Loopring is excited to sponsor ETHNewYork, an Ethereum hackathon held by ETHGlobal that is sure to bring Ethereum’s best and brightest to Brooklyn on May 17–19! We will be requesting 2 challenges, with 2 prizes totaling $4250 in LRC.
Besides the prizes, Loopring founder/CEO, Daniel Wang, will be giving a talk on how we use zkSNARKs to scale v3 of our DEX protocol.
Loopring Challenge #1: Build an Oedax UI
Prize: $2500 in LRC
Loopring has historically and predominantly been an order-based exchange protocol — meaning we build infrastructure to support building orderbook-based exchanges. Binance or Nasdaq are examples of order-based exchanges.
While that is still the case, we’ve also designed and developed an auction-based protocol: Open-Ended Dutch Auction Exchange, or, Oedax. Auctions don’t function like orderbook-based models, and can allow for certain benefits such as trading less liquid assets, and more easily obtaining price discovery.
Compared to the more common dutch auction model, this open-ended dutch auction allows both sellers and buyers to participate in an auction after the auction starts, so Oedax auction’s final settlement volume is not restricted by the initial deposit of either token and can potentially be much larger than a dutch auction. Oedax is well-suited for large trades and is market-making friendly.
As for the challenge, we simply ask for you to create a web UI to display auctions, integrate with MetaMask, and allow users to participate in open auctions. Prize: $2500 in LRC.
For details on how to get started with this task, see here: https://github.com/Loopring/protocols/blob/master/docs/hackathon.md
Loopring Challenge #2: Write an Operator contract that allows multiple independent sub-operators to work together in v3’s zkSNARK-based DEX
Prize: $1750 in LRC
As we said above, Loopring’s bread and butter is powering high-performance orderbook-based DEXs. This became even more apparent with the recent release of Loopring v3, where we use zkSNARKs to allow DEXs to scale without sacrificing security. The throughput improvements have been remarkable.
Requests (ring settlements, deposits, …) are bundled into blocks and these blocks are committed and verified on-chain. Data is stored in Merkle trees, but only the Merkle tree root is actually stored on-chain. For this to work state changes need to be done sequentially: we need to start from a known old state (the Merkle root stored on-chain) and go to a new state (the new Merkle root). The entity that is responsible for creating, committing and proving blocks is called the operator.
The operator can be a single entity. In that case, this single entity is responsible for creating all the blocks and generating all the proofs. While this doesn’t have any impact on the security of the protocol there are still good reasons for allowing multiple operators to create and prove blocks:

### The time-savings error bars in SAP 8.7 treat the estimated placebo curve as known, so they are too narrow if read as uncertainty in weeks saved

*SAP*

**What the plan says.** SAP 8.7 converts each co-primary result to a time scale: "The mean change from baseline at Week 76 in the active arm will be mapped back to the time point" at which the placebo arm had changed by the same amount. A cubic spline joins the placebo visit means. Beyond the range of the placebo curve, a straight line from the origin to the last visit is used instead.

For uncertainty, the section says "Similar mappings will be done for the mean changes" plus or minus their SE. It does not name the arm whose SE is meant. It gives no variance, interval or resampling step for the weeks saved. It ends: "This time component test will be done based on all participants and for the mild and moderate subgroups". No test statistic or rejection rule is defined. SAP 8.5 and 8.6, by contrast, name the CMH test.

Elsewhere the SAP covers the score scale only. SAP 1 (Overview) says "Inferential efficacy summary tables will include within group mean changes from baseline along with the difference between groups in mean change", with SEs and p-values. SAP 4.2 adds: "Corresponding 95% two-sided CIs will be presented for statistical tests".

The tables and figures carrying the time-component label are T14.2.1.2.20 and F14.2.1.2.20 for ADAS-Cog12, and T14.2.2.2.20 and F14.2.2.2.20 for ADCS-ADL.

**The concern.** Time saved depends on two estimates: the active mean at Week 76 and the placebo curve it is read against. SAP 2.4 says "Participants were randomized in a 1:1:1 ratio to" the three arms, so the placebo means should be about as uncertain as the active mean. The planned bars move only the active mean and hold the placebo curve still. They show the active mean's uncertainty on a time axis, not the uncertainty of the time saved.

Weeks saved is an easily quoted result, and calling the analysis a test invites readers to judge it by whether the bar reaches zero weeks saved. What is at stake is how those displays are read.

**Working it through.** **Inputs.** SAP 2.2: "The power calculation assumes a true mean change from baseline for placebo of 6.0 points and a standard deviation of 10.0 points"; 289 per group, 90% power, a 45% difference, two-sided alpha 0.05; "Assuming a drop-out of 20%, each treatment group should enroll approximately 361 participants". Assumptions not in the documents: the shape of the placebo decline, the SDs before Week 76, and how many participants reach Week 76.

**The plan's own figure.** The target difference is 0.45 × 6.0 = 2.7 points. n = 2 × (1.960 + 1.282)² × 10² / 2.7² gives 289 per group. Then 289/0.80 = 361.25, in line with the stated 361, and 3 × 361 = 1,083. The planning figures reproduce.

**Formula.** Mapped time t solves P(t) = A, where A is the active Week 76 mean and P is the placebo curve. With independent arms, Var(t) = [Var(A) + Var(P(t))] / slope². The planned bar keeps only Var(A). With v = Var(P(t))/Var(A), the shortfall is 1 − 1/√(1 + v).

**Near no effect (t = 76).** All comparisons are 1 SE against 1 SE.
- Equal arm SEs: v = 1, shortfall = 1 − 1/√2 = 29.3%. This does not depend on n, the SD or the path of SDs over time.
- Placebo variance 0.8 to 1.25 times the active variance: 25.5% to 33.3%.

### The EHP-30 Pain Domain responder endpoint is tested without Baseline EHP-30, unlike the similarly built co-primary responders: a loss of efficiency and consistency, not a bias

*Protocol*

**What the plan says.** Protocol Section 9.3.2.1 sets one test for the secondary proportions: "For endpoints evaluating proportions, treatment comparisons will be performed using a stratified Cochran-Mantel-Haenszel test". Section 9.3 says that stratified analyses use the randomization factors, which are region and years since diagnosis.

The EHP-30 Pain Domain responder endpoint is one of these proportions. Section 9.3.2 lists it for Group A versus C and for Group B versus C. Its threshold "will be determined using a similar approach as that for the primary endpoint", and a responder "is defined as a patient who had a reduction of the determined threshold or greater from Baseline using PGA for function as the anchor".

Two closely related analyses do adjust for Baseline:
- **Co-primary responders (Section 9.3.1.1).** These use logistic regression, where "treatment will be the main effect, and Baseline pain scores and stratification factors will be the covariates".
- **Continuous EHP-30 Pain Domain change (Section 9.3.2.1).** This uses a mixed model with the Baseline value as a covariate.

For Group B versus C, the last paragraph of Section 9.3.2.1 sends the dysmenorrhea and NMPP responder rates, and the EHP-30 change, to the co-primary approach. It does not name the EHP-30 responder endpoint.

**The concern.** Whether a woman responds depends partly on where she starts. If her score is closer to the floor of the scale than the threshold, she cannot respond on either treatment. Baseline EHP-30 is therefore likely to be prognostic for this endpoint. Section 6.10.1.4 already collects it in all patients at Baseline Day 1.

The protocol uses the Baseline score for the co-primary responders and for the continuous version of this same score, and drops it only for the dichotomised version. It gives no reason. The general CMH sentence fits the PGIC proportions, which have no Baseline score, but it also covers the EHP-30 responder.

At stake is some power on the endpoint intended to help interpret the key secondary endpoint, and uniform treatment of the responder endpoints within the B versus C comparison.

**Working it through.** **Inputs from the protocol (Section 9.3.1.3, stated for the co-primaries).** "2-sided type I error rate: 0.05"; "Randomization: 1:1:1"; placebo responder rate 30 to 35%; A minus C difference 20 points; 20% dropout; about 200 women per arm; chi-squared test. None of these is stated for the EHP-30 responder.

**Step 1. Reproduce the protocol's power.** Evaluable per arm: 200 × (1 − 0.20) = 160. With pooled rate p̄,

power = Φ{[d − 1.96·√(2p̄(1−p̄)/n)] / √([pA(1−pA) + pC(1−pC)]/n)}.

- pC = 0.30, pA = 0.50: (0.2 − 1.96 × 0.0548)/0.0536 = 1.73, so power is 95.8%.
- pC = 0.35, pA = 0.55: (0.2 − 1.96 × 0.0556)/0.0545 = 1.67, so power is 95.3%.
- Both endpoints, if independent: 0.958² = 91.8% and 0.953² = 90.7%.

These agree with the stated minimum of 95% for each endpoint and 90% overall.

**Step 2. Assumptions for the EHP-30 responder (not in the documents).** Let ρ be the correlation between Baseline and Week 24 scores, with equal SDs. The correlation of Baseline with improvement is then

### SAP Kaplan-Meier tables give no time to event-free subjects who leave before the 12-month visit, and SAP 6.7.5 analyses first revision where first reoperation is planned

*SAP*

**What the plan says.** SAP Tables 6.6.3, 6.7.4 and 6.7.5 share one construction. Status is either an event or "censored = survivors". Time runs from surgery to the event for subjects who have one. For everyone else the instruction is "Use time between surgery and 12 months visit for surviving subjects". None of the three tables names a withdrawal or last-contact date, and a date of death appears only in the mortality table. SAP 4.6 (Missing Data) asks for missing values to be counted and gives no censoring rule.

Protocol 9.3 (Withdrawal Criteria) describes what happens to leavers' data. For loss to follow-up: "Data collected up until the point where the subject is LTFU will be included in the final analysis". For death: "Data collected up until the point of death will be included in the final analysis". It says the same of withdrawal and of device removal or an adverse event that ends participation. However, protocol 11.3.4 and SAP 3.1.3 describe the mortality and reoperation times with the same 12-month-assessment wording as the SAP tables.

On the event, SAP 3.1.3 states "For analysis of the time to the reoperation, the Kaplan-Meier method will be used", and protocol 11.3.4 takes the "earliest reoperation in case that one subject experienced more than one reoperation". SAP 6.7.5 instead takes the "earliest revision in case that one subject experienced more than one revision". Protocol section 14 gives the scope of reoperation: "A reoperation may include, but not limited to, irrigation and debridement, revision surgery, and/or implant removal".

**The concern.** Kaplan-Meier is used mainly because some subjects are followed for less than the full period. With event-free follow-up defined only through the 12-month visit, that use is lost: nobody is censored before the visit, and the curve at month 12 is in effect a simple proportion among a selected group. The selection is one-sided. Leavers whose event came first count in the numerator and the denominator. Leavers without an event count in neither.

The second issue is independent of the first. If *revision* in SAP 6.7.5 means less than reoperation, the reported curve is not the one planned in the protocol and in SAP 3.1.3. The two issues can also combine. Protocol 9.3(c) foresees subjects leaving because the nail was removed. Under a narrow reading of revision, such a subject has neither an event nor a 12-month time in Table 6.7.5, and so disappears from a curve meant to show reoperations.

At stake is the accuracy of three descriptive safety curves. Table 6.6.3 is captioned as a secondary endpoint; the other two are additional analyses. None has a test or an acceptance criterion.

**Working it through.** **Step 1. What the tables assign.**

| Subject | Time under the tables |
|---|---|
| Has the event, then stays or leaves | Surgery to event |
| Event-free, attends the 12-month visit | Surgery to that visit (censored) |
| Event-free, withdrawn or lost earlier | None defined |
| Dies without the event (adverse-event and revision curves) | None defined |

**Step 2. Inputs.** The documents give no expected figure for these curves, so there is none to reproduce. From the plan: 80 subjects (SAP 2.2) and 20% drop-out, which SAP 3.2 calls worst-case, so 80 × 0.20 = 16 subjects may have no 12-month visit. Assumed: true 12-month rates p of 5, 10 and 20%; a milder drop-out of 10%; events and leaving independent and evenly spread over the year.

- The proof generation is computationally heavy. Because committing blocks and verifying blocks are done independently of each other proofs can be generated in parallel by the different operators.
- For off-chain requests, the operator can choose which requests to include (or not to include) in a block. In other words, the operator can censor any request he wants for any reason. When anyone can become an operator an operator can still try to censor requests but another operator will be able to include the request in a block.
- Multiple operators make the protocol more decentralized. A single operator also means a single point of failure.
Once the operator has committed a block he needs to do the following:
- For all blocks types: Generate a proof and verify the proof on-chain. If the operator fails to do so the operator is punished by burning the complete stake.
- For withdrawal blocks: After the block is verified all withdrawals need to be distributed. If the operator fails to do this in time he is punished by burning a part of the stake (depends on the number of withdrawals).
- For deposit and on-chain withdrawal blocks: Once the block is finalized the block fee can be withdrawn.
If a sub-operator does not verify a block in time the block needs to be reverted.
As for the challenge, we ask you to write an Operator contract that allows multiple independent sub-operators to work together. Prize $1750 in LRC.
For further detail on the requirements of this challenge and how to get started, please see here: https://github.com/Loopring/protocols/wiki/Operator-Contract
That’s it for now! We can’t wait to see what you hackers #buidl, and to simply meet all the great developers, enthusiasts, and projects that will make this event unforgettable — and Ethereum undeniable!
If you have any questions about the challenges, please feel free to find us at the event, email firstname.lastname@example.org, or join any of the groups below. We’ll be using discord.gg/KkYccYp as a primary place for support. See you soon!
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